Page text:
America,  Canada,  TDM,  Travel Journal

1 day in Toronto (Canada)

We actually spent a week in Toronto, but after a 15-day vacation in Iceland, we worked hard, went to Niagara Falls and had to wait a long time for the sun to come back.

So it’s with all our layers of winter clothes – that we go out in the street – because it’s sunny, yes, but it’s still super cold. We start first with the High Park near our house, hoping to see the cherry trees in bloom. But there was absolutely NOTHING. The winter was particularly long this year, and we are in Toronto 2 weeks before flowering. A pity.

Field hockey Hall of Fame

We take the metro & bus to the city center, where the old houses are next to the skyscrapers.

Field hockey is a national sport, and at the Hockey Hall of fame you can admire all the cups that Canadian teams have won. There is a charge for admission and since you don’t know much about it, you just have to visit the souvenir store.

At the end of a field hockey game a few days ago, we saw a lot of fans in the street, they all had the right shirt and some even had socks with the players’ heads on them.

Mövenpick Market

In the same building is the Mövenpick market, an equivalent of Galeries Lafayette Gourmet, where one can order from several stands and sit at tables for lunch. We are given a card to order, and payment is made at the exit. It looks very nice and fresh but we won’t have lunch here.

St. Lawrence Market

Here, it’s less bling bling, and more a market than a short food, even if there are tables to eat a poutine or a fish & chips. To find good meat or regional products, this is the place to be.

We end up, without knowing it, in a healthy, organic, eco-responsible restaurant… where the local executives meet for lunch. It’s very, very good, but rather expensive (25$CA/person without tip)

The Path

We decide to explore The Path, an underground network where you can move from one building to another in the downtown area. This network, in the collective imagination of tourists, is presented as “the underground city”. But it only concerns the city center, and on top of that, it’s really not very high, it looks like subway corridors with a few food courts here and there.

The presence of an underground city is the only argument that could make me stay in Canada in the middle of winter. But after discovering these almost claustrophobic corridors, I will NEVER settle in Canada.

The Path brings us at one point to the central station, very pretty.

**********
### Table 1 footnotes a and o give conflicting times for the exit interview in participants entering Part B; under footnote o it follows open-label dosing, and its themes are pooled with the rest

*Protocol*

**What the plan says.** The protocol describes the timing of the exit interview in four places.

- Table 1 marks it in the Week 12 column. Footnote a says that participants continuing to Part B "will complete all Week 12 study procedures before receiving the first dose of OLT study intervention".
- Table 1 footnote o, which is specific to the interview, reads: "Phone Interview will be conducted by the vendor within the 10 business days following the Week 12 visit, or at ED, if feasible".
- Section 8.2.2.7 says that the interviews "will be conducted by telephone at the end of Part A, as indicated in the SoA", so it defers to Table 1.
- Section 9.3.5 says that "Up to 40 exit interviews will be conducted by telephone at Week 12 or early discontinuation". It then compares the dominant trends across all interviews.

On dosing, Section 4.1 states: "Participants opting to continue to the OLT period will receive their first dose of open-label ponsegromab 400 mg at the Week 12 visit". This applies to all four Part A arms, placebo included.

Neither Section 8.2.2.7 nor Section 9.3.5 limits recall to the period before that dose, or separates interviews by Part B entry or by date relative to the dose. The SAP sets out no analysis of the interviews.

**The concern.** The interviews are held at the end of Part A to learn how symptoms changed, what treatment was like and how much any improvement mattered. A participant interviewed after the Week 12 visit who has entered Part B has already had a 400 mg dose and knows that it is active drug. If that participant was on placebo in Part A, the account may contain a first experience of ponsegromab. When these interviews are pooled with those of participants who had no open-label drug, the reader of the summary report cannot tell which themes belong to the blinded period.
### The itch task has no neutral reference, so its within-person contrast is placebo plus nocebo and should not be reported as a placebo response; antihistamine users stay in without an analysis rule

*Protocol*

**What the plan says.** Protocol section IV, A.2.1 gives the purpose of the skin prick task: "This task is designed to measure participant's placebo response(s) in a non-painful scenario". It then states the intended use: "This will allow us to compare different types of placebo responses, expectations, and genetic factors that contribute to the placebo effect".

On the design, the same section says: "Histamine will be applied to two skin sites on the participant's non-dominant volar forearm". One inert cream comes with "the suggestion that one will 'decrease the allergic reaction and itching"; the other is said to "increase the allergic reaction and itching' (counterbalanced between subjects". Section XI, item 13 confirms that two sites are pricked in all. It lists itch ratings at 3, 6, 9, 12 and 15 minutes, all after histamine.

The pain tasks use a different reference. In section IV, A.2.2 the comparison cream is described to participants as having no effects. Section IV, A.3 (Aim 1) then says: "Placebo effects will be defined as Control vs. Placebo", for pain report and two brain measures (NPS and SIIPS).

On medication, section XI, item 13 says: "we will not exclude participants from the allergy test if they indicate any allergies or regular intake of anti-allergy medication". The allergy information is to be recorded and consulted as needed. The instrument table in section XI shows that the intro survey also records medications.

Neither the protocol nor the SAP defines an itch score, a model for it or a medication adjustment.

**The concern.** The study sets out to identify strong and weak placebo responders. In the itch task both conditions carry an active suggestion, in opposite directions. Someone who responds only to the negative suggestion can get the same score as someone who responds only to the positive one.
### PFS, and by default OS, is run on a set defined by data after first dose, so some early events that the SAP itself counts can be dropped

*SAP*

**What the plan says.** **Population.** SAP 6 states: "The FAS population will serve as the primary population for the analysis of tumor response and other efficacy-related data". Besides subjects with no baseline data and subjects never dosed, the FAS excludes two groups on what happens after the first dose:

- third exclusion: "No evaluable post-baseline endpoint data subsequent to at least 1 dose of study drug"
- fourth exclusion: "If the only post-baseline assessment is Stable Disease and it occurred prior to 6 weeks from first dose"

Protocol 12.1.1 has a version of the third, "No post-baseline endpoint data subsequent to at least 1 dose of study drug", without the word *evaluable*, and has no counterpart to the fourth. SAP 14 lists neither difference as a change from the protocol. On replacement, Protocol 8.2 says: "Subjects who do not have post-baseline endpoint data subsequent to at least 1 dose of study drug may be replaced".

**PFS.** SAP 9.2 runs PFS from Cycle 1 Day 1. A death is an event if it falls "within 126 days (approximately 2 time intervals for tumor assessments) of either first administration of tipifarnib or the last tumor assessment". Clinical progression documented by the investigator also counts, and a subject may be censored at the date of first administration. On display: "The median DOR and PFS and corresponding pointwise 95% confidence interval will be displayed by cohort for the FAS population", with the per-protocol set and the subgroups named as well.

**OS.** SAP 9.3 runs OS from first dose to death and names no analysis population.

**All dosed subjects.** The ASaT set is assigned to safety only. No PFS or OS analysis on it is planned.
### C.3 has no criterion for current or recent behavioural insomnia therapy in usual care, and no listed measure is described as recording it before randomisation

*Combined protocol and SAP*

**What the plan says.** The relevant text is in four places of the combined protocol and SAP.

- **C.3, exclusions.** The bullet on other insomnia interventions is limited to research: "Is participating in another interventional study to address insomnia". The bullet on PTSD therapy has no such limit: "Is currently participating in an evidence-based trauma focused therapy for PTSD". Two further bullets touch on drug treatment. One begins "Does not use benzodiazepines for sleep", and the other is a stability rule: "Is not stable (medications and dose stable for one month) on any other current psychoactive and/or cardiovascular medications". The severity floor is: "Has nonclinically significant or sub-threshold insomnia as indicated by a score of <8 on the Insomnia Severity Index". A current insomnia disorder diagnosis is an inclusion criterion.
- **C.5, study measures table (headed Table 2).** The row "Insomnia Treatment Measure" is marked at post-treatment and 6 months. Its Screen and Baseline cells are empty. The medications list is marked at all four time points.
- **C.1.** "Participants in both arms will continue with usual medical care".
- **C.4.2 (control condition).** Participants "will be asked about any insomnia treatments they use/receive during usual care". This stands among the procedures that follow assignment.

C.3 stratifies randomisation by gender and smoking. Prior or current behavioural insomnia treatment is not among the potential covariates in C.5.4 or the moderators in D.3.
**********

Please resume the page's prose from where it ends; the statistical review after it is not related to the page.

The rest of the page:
Toronto Islands

We go to the Jack Layton ferry terminal to take a ferry ($8.5 CAD round trip/person of memory) to the Island Centre. Because we saw that there was a beach. The trip is very pleasant, we can see the magnificent skyline of Toronto from the boat. And in fact, it was just for that!

Because the beach is infested with gnats, mosquitoes … part of this beach is nudist, I do not know how they do to protect themselves from so many insects !

The Distillery Historic District

I quote: “With its picturesque 19th century buildings that once housed a large whisky distillery, and its cobblestone streets lined with trendy bars, stores and independent restaurants, the Distillery District pedestrian precinct attracts crowds. Art lovers enjoy the galleries, outdoor sculptures, as well as the dance performances, concerts and plays that take place in the district’s many theaters. In December, Toronto’s annual Christmas market takes over the streets.”

At the beginning of spring, it is the void that welcomes us. Some stores are timidly open, but the streets are empty. It remains beautiful, but we expected better.

We drown our sorrows (the rain came back) in a 100% chocolate coffee. We opt for a chocolate fondue, delicious !!!

The Toronto Sign

Like any self-respecting tourist, we have to take a picture in front of the Toronto sign. Unfortunately there is no skating rink in front of it, nor a “mini lake” to reflect “TORONTO” on the water, but we are happy to have done our homework as tourists…

…. to finish lamentably, in a shopping mall with 3 floors, because it’s heated, there’s food and there are plenty of brands not distributed in France.

In short, I like Toronto because it’s like being in the United States but in a safer environment. The city isn’thing exceptional in my eyes, besides being huge (every trip downtown takes a lot of time), but there is a good atmosphere I find.

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